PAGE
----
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b) This means that the world is stuck with a sea level rise of about 18 cm (7 in)/ yr, just what was observed during the past century. And there is nothing we can do about it, any more than we can stop the ocean tides.

c) Careful analysis shows that the warming of the early 1900s actually slowed this ongoing SL rise, 4 likely because of increased ice accumulation in the Antarctic.

The bottom line: Currently available scientific evidence does not support any of the results of the NACC, which should therefore be viewed merely as a "what if' exercise, similar to the one conducted by the Office of Technology Assessment in 1993.5 Such exercises deserve only a modest amount of effort and money; one should not shortchange the serious research required for atmospheric and ocean observations, and for developing better climate models.

The NACC should definitely NOT be used to justify irrational and unscientific energy and environmental policies, including the economically damaging Kyoto Protocol. These policy recommendations are especially appropriate during the coming presidential campaigns and debates. I respectfully request that an expanded exposition 6 be made part of my written record. [The Executive Summary is in the appendix, the whole document can be found at: //www hoover.stanford.edu/publications/epp/ 102 / 102complete.pdf]

The CHAIRMAN. Thank you, Dr. Singer. In other words, you reject the findings of the Assessment practically in its entirety.

Dr. SINGER. I think these are interesting exercises, what-if exercises, but I do not think they should be taken seriously.

The CHAIRMAN. Dr. Schmitt, in the climate change you have noted in your findings, what is the impact on the ecology of the oceans, such as the effect on reef life, et cetera?

Dr. SCHMITT. Well, I am hardly an expert, but there are very significant impacts on fisheries. I know the cod fishery in New England has changed a lot. It is difficult to sort out whether it is due to overfishing or just changes in the North Atlantic Oscillation, because the water off Labrador is so much colder now than it was 10, 15 years ago.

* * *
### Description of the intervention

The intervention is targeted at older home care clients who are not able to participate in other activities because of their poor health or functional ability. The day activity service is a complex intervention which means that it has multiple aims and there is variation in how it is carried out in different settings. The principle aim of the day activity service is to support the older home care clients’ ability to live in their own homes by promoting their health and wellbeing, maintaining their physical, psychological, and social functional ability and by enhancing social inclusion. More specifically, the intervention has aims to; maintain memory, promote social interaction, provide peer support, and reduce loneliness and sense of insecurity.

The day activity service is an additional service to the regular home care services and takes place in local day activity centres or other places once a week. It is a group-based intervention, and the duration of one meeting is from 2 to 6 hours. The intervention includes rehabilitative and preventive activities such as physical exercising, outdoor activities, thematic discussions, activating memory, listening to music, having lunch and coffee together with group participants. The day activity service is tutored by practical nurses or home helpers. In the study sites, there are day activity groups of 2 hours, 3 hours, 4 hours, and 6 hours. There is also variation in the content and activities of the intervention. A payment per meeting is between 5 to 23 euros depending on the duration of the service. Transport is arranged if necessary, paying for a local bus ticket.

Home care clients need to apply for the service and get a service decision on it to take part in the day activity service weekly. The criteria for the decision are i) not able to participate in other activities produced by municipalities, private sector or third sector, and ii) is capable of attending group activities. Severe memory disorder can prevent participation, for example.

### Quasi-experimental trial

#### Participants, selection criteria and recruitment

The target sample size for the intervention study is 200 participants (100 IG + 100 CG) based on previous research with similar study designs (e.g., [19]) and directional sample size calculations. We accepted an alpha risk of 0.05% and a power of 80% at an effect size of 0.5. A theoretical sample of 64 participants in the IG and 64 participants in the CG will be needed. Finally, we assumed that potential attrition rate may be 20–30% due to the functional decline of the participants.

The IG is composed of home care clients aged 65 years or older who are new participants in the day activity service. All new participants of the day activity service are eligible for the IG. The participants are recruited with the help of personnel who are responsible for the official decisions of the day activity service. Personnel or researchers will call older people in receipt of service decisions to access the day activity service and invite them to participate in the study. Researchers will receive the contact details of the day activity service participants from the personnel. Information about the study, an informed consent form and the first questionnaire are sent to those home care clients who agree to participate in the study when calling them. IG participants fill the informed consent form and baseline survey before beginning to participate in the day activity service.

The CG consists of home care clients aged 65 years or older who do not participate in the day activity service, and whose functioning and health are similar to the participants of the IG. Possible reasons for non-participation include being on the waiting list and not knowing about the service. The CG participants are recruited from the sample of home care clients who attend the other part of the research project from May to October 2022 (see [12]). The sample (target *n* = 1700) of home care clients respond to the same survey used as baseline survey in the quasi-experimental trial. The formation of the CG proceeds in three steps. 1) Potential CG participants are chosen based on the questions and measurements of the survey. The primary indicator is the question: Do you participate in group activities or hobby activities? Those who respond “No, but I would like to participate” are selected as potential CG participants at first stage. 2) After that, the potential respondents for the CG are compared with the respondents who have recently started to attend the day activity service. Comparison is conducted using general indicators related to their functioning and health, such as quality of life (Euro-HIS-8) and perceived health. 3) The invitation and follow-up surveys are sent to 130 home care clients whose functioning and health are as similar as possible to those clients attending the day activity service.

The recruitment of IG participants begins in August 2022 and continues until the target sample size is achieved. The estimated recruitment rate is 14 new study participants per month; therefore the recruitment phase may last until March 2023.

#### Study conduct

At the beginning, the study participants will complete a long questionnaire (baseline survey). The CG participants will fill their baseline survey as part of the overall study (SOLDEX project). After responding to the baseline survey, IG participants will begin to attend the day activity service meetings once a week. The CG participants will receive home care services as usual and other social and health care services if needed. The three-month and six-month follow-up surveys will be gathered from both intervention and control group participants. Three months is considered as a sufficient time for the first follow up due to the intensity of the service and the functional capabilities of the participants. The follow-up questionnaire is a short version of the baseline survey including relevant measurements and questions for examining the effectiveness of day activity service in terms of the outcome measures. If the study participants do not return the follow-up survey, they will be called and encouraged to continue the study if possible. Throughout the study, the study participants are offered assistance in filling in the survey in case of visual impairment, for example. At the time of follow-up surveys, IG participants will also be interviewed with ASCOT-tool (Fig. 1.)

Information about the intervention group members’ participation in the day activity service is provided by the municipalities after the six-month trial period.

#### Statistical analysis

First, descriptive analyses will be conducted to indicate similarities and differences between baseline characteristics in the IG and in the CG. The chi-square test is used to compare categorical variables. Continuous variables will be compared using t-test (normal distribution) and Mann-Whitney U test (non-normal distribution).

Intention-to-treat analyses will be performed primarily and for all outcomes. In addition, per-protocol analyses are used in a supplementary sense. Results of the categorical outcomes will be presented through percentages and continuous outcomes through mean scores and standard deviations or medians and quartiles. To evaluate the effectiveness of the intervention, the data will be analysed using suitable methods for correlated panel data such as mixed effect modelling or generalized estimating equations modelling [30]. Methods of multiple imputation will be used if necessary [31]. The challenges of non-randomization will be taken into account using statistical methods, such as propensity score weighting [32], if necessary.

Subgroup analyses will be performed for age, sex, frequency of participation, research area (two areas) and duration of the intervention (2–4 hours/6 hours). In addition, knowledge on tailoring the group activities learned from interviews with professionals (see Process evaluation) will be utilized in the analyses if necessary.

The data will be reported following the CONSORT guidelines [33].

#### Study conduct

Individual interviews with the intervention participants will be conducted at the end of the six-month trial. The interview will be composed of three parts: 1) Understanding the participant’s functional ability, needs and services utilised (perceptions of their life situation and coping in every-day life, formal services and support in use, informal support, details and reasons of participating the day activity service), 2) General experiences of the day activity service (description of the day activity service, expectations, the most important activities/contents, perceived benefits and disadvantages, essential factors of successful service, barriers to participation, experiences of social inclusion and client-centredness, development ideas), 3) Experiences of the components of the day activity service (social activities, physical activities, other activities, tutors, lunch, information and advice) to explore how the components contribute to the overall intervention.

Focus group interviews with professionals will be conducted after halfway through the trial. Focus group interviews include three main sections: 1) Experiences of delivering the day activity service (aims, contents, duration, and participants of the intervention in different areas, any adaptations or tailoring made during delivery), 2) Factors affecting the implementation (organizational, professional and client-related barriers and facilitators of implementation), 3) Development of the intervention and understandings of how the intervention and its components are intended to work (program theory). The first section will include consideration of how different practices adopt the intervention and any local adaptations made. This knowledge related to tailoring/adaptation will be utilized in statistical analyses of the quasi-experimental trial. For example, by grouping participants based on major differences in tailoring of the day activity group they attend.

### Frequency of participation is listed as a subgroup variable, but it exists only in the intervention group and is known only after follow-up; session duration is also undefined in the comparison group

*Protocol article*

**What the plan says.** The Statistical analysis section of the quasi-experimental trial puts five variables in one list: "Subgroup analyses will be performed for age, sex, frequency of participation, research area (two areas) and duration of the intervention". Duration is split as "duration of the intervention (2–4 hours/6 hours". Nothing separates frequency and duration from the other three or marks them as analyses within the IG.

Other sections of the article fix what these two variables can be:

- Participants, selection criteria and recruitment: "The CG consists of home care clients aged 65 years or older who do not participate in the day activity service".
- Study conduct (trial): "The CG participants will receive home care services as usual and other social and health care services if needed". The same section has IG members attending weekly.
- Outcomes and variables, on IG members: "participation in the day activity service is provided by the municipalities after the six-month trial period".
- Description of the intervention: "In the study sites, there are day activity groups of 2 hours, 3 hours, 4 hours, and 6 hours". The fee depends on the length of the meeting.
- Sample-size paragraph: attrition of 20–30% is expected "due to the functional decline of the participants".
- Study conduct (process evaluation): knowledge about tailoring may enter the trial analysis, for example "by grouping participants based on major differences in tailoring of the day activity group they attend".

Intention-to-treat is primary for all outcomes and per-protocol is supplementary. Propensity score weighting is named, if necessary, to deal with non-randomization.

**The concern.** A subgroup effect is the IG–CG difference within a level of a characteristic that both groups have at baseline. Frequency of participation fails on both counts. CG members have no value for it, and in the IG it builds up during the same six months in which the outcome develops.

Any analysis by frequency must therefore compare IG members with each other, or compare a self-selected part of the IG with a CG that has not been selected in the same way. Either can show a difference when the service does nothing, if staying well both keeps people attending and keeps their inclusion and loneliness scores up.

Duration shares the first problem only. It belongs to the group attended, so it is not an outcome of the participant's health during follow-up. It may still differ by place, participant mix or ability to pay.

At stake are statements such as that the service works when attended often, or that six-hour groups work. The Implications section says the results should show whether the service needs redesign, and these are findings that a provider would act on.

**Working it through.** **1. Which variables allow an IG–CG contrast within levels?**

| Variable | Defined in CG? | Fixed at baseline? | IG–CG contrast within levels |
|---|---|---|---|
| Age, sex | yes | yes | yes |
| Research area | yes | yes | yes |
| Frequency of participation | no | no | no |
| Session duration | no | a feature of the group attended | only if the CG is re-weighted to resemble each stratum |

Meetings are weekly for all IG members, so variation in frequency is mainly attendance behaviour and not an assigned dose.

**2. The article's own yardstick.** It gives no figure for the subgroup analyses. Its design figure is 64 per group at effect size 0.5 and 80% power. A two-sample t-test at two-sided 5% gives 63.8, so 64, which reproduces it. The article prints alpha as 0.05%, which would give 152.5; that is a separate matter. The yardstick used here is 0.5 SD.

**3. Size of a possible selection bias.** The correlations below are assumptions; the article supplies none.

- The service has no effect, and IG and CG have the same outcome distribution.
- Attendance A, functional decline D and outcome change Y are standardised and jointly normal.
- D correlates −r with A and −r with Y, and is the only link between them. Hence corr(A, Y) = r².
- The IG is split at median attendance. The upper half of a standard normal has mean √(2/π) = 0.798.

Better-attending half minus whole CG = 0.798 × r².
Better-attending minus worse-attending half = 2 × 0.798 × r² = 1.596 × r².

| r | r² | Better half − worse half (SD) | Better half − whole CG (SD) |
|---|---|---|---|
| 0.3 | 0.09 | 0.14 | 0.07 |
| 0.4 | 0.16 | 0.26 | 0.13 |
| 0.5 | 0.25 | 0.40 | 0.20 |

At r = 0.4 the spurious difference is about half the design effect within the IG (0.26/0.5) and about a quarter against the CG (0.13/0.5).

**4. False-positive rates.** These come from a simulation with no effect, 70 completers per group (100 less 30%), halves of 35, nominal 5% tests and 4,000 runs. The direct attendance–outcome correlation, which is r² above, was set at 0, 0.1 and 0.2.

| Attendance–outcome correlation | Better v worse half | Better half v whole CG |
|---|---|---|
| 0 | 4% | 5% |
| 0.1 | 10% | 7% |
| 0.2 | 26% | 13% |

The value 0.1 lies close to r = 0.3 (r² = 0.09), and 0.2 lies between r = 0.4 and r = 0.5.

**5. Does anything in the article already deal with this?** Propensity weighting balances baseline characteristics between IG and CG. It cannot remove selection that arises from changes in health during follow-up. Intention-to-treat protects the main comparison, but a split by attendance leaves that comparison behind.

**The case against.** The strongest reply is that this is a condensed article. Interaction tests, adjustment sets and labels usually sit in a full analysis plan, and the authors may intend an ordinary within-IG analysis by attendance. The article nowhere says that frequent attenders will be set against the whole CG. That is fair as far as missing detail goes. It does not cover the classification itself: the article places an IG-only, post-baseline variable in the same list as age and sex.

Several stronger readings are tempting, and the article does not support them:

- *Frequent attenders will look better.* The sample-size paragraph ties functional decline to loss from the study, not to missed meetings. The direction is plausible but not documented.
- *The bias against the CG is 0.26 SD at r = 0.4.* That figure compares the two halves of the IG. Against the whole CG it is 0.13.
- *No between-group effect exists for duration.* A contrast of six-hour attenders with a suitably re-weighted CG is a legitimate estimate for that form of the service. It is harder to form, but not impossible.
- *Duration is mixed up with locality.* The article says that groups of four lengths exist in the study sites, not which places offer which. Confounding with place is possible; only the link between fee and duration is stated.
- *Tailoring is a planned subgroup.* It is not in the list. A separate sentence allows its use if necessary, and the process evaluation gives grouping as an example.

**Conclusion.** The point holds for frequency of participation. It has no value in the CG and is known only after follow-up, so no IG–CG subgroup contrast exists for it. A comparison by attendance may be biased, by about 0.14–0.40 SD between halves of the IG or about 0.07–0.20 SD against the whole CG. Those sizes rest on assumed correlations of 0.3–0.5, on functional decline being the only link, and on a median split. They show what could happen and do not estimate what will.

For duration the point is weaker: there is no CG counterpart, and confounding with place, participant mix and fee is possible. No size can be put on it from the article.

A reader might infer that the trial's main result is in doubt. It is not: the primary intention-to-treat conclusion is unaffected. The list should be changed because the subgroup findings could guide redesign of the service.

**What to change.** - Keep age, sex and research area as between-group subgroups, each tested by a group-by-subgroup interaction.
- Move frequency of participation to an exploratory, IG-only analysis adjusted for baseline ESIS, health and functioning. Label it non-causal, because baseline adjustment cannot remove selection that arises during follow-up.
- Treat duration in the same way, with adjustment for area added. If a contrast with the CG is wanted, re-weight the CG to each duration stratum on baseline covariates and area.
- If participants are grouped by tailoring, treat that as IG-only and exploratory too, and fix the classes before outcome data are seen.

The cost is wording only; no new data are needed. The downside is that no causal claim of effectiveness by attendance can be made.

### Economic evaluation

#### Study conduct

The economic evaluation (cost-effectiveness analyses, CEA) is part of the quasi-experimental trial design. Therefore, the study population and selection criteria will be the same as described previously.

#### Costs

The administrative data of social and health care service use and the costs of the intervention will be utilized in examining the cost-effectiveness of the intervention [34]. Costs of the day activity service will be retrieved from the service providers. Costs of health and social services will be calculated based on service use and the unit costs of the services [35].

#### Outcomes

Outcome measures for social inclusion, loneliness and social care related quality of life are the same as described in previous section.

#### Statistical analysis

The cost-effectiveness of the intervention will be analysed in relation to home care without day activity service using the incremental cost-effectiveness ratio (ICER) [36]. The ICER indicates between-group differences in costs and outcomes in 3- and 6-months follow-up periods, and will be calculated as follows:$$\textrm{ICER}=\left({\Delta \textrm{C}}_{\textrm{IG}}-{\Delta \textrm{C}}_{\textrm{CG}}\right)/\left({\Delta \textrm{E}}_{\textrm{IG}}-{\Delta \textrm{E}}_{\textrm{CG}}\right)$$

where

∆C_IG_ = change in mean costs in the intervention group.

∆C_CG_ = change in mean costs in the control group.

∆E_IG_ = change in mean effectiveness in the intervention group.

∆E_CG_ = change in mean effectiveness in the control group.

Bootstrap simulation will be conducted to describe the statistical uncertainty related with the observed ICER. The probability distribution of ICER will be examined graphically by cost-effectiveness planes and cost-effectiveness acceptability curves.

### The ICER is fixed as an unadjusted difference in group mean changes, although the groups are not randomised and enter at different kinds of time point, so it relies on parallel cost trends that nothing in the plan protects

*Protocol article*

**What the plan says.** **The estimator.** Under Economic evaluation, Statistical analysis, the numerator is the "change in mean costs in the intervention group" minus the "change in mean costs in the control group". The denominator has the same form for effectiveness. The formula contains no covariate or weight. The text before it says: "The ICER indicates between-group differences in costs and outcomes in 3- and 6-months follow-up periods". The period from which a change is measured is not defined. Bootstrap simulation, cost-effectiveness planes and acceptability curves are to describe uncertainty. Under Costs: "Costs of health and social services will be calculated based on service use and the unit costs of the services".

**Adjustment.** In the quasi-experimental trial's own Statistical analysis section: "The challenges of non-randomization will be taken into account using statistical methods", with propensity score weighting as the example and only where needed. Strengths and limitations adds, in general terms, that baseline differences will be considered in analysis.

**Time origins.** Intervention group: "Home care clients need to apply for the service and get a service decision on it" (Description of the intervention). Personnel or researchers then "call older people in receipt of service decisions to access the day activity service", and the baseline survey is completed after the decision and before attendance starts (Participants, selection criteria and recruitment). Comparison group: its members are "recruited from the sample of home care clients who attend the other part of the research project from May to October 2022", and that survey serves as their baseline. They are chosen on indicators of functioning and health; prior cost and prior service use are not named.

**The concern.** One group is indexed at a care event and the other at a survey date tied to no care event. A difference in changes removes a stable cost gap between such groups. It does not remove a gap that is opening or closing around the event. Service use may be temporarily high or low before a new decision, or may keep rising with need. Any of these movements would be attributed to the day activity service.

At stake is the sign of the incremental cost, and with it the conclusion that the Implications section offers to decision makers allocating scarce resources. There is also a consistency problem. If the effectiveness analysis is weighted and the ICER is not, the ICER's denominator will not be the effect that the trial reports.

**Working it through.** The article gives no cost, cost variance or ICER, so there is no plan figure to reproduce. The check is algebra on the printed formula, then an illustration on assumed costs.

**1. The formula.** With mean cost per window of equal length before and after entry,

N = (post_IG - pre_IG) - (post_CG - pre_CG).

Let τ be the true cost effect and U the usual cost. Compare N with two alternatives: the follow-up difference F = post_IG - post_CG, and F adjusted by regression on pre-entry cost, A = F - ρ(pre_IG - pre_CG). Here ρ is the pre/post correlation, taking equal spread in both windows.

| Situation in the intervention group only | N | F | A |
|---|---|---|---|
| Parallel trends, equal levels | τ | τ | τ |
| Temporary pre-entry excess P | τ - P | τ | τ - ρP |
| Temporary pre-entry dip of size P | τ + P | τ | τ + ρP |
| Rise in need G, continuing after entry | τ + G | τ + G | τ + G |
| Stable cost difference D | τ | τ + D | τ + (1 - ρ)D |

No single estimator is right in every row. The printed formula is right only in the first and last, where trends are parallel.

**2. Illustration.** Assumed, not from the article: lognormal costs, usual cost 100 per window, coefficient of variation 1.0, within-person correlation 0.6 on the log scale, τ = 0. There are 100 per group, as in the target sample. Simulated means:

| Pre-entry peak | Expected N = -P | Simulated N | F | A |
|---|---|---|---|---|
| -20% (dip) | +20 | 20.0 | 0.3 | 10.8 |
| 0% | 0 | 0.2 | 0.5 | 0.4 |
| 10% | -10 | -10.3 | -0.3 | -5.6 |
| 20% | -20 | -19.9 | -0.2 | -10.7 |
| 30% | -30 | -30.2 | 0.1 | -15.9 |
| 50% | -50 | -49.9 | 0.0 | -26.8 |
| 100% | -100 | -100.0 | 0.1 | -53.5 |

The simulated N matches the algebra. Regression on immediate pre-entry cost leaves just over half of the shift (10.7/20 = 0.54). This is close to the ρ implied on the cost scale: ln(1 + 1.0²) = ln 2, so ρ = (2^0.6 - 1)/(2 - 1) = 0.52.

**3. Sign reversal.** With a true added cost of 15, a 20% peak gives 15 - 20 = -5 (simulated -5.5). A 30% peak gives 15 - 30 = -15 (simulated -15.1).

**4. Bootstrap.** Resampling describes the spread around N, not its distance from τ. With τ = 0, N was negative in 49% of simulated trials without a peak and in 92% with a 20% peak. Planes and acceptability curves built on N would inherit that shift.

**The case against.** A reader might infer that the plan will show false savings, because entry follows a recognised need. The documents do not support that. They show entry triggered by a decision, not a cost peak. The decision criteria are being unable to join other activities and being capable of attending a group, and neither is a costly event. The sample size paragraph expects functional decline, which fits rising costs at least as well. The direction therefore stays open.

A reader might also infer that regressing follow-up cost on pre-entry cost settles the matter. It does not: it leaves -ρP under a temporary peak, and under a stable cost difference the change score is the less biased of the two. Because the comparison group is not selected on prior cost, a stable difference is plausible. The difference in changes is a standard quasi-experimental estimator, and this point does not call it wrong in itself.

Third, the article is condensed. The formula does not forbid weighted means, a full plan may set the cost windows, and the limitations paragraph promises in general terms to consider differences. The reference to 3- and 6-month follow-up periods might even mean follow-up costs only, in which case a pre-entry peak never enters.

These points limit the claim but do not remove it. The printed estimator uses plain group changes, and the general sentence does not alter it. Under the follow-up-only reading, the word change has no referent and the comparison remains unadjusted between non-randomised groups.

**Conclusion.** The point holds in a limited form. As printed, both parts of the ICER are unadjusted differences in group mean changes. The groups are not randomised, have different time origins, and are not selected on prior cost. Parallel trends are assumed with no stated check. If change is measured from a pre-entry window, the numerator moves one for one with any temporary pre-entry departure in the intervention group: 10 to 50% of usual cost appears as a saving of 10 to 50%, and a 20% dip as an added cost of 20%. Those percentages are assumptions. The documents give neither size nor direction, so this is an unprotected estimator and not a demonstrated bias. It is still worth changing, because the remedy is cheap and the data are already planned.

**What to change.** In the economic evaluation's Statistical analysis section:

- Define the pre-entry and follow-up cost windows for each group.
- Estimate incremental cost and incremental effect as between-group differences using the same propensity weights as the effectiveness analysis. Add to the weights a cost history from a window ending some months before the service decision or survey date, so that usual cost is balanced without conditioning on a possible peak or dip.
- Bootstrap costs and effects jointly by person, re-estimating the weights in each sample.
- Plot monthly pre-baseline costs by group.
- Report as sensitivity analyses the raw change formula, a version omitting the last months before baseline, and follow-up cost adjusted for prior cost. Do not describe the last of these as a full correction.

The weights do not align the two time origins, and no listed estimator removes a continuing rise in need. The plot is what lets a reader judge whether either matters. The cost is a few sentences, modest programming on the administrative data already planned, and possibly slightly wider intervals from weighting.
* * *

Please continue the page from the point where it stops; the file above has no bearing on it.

In other areas warming in tropical areas has a great impact on the life of corals. There is a phenomenon called coral bleaching, which basically kills a coral reef, and I believe that occurs if the water gets too warm. In other areas the stocks of salmon have been correlated with these climate phenomenon such as the North Atlantic Oscillation and the Pacific Decadal Oscillation.

These phenomena, with their long time scales—they are 5, 10, 15 year cycles-hold out the hope of predictability because the ocean has this long memory of the heat content. It has enormous heat content. It has 99.9 percent of the heat content of the climate system, and we need to be doing a much better job on monitoring that heat content.

The CHAIRMAN. Mr. Karl, do you have a response to Dr. Singer's views?

Mr. KARL. Yes. I have—I do not know where to begin, to be quite honest.

Dr. SINGER. Just start anywhere.

Mr. KARL. I guess I would first point out that what we did in the assessment was draw on the published referenced literature. In fact, I think if you look at the references in the assessment there is-probably over 95 percent are from papers that have been peerreviewed. The other 5 percent are reports that often were used because we needed to obtain the data from those reports.

4 S.F. Singer. Hot Talk, Cold Science: Global Warming's Unfinished Debate. (The Independent Institute, Oakland, CA. (second edition, p. 18)).

5 Office of Technology Assessment. “Preparing for an Uncertain Climate.” Govt. Printing Office, Washington, DC. 1993.

6S.F. Singer. “Climate Policy-From Rio to Kyoto: A Political Issue for 2000—and Beyond.” Hoover Institution Essay in Public Policy No. 102. Stanford, CA, 2000.

What I would just want to point out is that the position of Dr. Singer, although I very much respect his opinions, is quite at odds with the scientific published literature. I would just point out a few egregious examples of what I have heard.

50 percent of the rise, or more than half of the rise in sea level is due to the expansion of ocean waters. As temperatures increase, the ocean density increases, and it has nothing to do with the melting of ice glaciers.

The other aspects that I heard which I would completely disagree with, and that is the warming in the U.S. record. It is very clear, in fact, especially in the last decade or two, the U.S. was lagging behind global temperature increases up till the early 1980's, and since the mid-1980's, and particularly during the 1990's, the U.S. has virtually captured the rest of the globe.

That is not to be unexpected. In fact, if you look at one area in the country, the Southeast part of the U.S., it is where we have not seen much of an increase in temperature. In fact, there have been very small changes in temperature, but again if you look at the 1990's in the Southeast, we are almost now as warm as we were back in the 1930's.

And again, I might point out that in the Arctic we have had record low ice extents in the Arctic. In fact, if you look at the latest IPCC report that is up for review, it is documented that we also see reduced snow cover extending across the northern hemisphere.

So it is not just the temperature records that we use to deduce the fact that the globe is warming. There are many, many other ancillary pieces of information that are used as well.

So those are just a few of the things I would like to point out. The CHAIRMAN. Dr. Janetos, can you comment on the Science Magazine article which claims that the two models used in the report, the Hadley Center and the Canadian, are not intended, or capable of predicting future impacts of climate change on a regional basis?